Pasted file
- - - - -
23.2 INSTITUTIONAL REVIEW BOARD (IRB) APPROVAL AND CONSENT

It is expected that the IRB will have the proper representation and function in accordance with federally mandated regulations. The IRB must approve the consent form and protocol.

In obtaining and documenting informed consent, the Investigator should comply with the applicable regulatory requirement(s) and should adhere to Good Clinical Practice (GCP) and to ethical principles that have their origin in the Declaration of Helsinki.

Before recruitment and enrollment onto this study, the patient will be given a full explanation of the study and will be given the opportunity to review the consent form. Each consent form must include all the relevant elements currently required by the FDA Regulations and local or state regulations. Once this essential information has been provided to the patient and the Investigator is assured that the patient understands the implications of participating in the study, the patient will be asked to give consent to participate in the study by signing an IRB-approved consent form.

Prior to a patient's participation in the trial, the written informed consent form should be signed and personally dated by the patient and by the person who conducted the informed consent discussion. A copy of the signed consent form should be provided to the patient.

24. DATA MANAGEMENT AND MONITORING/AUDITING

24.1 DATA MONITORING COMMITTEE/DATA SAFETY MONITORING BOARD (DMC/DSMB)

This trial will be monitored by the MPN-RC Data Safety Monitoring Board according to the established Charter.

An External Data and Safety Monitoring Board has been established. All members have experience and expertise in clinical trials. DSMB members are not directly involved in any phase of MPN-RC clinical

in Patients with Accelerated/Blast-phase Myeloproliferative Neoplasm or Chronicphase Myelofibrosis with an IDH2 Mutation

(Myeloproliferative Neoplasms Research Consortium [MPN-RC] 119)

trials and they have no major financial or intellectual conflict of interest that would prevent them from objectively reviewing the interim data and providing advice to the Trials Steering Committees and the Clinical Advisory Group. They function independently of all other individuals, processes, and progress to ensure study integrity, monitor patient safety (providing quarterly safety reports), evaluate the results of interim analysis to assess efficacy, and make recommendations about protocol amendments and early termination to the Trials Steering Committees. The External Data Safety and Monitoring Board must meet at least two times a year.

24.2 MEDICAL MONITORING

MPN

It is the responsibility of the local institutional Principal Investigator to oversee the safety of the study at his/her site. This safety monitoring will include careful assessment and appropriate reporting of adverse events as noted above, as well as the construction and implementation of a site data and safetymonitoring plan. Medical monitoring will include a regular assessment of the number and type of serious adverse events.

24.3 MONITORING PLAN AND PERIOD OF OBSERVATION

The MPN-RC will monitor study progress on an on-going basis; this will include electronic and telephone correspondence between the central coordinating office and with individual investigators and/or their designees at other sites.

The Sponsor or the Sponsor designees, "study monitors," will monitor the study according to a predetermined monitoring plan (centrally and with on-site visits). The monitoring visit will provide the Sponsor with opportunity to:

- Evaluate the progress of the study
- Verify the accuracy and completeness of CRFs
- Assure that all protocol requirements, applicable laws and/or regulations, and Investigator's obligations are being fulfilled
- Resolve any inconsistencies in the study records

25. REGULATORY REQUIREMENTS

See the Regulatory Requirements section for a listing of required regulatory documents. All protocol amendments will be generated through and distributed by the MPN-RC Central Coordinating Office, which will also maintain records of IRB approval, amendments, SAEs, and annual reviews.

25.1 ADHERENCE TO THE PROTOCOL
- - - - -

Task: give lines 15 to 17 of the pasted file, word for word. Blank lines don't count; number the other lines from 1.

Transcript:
It is the responsibility of the local institutional Principal Investigator to oversee the safety of the study at his/her site. This safety monitoring will include careful assessment and appropriate reporting of adverse events as noted above, as well as the construction and implementation of a site data and safetymonitoring plan. Medical monitoring will include a regular assessment of the number and type of serious adverse events.

24.3 MONITORING PLAN AND PERIOD OF OBSERVATION

The MPN-RC will monitor study progress on an on-going basis; this will include electronic and telephone correspondence between the central coordinating office and with individual investigators and/or their designees at other sites.